Radiometry is an essential part of the optical design of virtually every optical instrument, and key to many applications. It is also used to measure the radiation of various objects. This tutorial examines both the techniques of calculating radiative transfer and the measurement of fluxes and radiometric properties of various sorts.
Mathematics is often called the queen of the sciences. Radiometry should then be called the waiting maid or servant. It is not especially elegant; it is not very popular, has not been trendy; but it is essential in almost every part of optical engineering. The infrared devices I described in Introduction to Infrared System Design (SPIE Press, 1996) cannot be designed without an understanding of the amount of power that impinges on the detector from the target, and the radiation of the target cannot be understood without a radiometric measurement. Similar statements can be made about photography, movies, TV, medical instrumentation, and industrial quality control.
Radiometry appears to be a simple subject, and the basics are indeed uncomplicated. The devil is in the details. These details include the language, which is special, but is essential for good understanding. Units and dimensions need to be followed assiduously, and everything must be considered for its pertinence and significance in measurements and calculations.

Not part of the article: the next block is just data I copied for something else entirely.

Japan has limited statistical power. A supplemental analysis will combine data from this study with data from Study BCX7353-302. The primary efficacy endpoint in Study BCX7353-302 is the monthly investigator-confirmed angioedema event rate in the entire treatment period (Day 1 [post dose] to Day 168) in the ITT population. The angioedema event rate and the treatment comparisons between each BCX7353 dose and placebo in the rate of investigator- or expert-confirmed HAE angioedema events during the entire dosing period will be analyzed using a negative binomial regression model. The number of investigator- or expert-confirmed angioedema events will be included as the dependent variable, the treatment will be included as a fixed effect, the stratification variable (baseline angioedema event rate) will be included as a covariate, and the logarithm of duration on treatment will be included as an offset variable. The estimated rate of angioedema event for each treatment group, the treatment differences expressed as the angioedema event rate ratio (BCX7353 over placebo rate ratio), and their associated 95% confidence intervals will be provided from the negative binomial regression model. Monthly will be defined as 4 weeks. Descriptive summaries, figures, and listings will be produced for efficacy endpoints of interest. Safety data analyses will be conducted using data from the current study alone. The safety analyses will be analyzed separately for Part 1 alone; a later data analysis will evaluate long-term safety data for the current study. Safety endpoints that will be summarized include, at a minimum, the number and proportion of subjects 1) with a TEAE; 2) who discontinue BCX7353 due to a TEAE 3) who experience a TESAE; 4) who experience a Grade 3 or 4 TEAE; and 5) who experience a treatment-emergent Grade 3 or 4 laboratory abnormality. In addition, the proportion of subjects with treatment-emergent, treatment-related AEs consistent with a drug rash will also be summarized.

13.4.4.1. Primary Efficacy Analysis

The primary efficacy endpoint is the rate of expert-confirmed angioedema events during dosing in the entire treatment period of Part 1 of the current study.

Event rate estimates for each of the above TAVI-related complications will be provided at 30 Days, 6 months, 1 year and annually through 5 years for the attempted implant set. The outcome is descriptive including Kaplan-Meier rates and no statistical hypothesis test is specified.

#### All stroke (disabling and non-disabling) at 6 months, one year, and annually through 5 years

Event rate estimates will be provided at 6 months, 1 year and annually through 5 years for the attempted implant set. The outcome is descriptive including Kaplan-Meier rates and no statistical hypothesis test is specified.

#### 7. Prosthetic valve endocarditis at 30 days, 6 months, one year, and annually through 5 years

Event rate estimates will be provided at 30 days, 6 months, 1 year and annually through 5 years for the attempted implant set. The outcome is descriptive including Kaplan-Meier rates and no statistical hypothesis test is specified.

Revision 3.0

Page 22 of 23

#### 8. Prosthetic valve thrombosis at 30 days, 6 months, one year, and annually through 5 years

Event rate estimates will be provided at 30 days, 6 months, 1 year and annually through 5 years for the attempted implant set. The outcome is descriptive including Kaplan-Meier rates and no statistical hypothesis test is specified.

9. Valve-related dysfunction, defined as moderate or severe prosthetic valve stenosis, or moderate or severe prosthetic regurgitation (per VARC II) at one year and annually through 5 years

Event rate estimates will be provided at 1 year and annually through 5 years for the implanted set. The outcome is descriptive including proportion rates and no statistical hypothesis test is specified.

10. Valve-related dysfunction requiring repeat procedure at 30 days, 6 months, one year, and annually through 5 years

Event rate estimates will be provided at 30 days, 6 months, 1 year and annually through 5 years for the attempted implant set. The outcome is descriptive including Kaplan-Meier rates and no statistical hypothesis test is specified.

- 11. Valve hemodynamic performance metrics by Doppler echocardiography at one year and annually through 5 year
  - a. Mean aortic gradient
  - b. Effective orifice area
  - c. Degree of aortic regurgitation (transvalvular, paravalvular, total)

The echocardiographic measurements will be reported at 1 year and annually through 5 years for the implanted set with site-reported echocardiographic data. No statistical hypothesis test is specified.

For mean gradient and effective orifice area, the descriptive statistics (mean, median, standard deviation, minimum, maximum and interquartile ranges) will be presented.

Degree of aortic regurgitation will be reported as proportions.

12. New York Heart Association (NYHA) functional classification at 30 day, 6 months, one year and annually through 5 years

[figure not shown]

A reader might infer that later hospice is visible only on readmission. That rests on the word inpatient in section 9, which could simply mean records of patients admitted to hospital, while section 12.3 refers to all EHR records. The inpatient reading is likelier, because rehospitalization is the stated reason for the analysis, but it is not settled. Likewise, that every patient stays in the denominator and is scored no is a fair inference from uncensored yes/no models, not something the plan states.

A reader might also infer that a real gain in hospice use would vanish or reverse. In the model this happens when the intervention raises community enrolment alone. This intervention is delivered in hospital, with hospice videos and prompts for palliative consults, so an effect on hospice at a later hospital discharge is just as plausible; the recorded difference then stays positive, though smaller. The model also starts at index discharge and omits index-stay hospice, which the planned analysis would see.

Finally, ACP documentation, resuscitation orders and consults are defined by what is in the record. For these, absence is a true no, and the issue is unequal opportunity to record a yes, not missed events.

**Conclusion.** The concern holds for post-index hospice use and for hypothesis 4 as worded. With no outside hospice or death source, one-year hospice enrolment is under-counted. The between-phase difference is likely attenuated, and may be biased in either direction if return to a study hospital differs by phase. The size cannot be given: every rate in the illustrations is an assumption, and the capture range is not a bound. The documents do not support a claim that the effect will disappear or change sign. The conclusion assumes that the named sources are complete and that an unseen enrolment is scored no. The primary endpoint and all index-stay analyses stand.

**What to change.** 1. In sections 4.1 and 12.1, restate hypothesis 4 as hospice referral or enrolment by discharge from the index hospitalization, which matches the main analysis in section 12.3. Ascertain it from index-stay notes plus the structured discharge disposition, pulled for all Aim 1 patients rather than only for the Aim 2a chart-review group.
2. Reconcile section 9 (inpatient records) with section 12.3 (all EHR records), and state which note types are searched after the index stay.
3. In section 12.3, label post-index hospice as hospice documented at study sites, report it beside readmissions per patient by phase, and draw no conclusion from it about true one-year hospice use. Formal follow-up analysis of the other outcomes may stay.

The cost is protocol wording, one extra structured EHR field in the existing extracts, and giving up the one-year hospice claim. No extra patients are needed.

I have tried to address these issues in this text by discussing nomenclature in Chapter 2, by listing a taxonomy of measurements in Chapter 11, and by describing the most important techniques of measuring the major radiometric properties of flux and materials.
This text is the result of notes that I have used for an SPIE tutorial and from a three-hour course I have taught at the University of Arizona for a quarter century.
I am indebted to George Zissis, for whom I first worked in radiometry at The University of Michigan, and to Don O'Shea and Jim Palmer for their incisive criticisms of this text. I thank Eric Pepper, who thoroughly edited the text and caught a number of errors. The remaining misteaks are mein!
Of course I offer my gratitude to my wife of almost 45 years, who now knows what I do in front of the computer, and what I do with her telephone - and puts up with it.
I dedicate this book to the memory of my parents, who would have been pleased.
William L. Wolfe